I have to find a way to keep everything ticking together by somehow
synchronizing all of the TSC registers to each other. The unpredictable
way that

I could really use an understanding of Linux's SMP interrupt architecture.
That is, I need to understand what is guaranteed on *all* platforms,
so I can write portable code, rather than taking avantage of what
happens to work.

Currently, as I understand it, external interrupts are delivered to one
processor, but how that processor is chosen is undefined. It may or
may not be the same processor that received the last instance of that
external interrupt. And in particular, there is no guarantee that a
particular processor will ever see a particular external interrupt.

This makes generating a single systemwide clock a bit tricky. Some
inter-processor interrupts will definitely be required, but I don't
know if I can create a special one for timekeeping purposes.
Can I create a broadcast interrupt which all processors use for
timekeeping?

The one tricky thing about interrupts is that they can be delayed.
Rather a lot, in fact. Fortunately, they can never arrive early,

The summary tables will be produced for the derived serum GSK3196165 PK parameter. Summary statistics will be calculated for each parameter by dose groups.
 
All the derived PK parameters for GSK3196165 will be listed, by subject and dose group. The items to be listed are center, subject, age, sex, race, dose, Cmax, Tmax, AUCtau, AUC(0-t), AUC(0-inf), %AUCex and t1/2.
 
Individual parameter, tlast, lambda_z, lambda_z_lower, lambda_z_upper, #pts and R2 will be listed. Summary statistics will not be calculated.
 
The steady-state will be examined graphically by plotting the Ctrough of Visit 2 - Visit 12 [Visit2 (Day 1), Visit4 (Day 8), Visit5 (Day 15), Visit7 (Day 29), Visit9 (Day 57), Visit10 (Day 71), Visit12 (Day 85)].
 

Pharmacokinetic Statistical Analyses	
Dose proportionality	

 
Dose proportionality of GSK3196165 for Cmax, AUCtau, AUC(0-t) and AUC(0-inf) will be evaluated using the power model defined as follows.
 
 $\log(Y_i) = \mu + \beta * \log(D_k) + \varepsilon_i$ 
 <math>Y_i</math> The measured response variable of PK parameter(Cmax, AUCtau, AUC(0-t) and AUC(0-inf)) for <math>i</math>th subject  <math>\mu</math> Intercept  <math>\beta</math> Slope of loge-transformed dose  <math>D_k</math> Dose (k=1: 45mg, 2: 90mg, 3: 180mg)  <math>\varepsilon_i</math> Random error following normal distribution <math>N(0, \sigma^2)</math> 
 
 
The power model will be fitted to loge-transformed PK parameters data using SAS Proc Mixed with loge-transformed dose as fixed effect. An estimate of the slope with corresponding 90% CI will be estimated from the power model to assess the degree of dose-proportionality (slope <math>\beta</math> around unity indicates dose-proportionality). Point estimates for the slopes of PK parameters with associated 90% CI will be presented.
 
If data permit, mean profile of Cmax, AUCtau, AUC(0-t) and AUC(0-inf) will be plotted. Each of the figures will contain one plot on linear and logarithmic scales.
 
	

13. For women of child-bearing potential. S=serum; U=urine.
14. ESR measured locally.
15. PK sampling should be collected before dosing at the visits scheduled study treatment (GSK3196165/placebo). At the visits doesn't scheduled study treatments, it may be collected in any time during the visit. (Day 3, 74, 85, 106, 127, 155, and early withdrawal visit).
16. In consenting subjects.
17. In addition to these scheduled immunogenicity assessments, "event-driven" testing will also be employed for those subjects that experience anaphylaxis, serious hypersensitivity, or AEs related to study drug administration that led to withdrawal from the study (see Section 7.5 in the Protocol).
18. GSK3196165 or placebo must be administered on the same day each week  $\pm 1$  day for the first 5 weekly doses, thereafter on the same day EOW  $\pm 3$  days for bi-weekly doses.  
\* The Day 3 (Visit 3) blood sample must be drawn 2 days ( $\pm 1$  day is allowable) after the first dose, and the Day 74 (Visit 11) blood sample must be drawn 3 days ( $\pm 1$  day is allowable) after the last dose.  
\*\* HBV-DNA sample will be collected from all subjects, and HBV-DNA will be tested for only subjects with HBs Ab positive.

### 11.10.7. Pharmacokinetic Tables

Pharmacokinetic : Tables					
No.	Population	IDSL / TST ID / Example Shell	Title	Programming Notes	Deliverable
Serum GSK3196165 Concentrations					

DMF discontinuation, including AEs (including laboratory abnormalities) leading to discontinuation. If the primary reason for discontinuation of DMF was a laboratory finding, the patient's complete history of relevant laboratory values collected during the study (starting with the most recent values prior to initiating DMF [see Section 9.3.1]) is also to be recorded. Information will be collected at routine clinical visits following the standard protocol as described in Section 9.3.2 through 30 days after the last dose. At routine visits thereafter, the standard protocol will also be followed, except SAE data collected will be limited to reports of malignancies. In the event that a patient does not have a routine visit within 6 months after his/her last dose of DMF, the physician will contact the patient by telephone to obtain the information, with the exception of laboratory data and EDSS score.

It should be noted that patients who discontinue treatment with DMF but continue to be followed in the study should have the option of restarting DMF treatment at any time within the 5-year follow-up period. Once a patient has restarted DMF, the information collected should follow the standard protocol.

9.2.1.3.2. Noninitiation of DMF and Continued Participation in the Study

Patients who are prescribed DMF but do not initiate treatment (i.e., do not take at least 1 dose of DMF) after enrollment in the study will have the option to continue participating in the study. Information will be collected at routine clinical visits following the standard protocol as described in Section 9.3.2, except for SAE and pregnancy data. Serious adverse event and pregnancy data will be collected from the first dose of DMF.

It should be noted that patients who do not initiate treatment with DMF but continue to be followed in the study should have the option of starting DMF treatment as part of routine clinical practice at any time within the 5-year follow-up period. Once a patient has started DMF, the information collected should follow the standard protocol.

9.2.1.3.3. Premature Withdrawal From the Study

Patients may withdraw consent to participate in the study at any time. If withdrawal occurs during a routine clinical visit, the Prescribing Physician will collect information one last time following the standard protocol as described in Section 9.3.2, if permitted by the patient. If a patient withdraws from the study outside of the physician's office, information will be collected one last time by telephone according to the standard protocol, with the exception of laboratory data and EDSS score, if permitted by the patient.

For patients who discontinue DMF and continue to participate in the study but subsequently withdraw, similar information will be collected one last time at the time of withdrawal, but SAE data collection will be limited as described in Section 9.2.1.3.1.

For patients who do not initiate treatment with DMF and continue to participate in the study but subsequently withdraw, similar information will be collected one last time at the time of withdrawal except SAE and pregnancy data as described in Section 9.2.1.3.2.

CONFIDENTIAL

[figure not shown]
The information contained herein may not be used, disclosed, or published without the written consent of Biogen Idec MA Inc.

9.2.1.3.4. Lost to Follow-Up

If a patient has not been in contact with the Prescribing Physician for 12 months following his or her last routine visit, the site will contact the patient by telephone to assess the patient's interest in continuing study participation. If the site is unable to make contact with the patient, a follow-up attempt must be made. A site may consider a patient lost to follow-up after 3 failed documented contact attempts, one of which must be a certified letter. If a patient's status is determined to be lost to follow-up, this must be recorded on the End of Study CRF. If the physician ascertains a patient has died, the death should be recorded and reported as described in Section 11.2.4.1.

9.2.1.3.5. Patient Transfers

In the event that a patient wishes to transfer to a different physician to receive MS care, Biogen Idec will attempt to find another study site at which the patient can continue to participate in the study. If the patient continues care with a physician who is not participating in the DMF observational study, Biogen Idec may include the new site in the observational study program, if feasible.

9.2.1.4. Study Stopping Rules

so in the case of inter-processor synchronization, there's an easy
fix. If I suspect that processor 2's clock is fast relative to
processor 1, I have processor 2 send an interrupt to processor 1.
Each processor keeps track of the time of the interrupt. If the
time that processor 1 thinks it arrived is before the time that
processor 2 thinks it sent it, then there is definitely an error.

But keeping track of this back-and-forth is going to be just a bit hairy.

On a UP, one possible approach to timekeeping is to have the kernel
export the TSC->time conversion factors and let the C library
implement gettimeofday() entirely in user space. (Of course,
one of the state variables would be "TSC unreliable; trap to kernel
for more complex handling.") I don't see how this is possible on
SMP, since there's no atomic way to read the TSC *and* know which
processor you're reading it on.

Anyway, that's a (hopefully not *too* confusing) dump of my current
thinking.
--
-Colin

1998-12-03 14:31:51

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##### Subject: Re: Linux timekeeping plans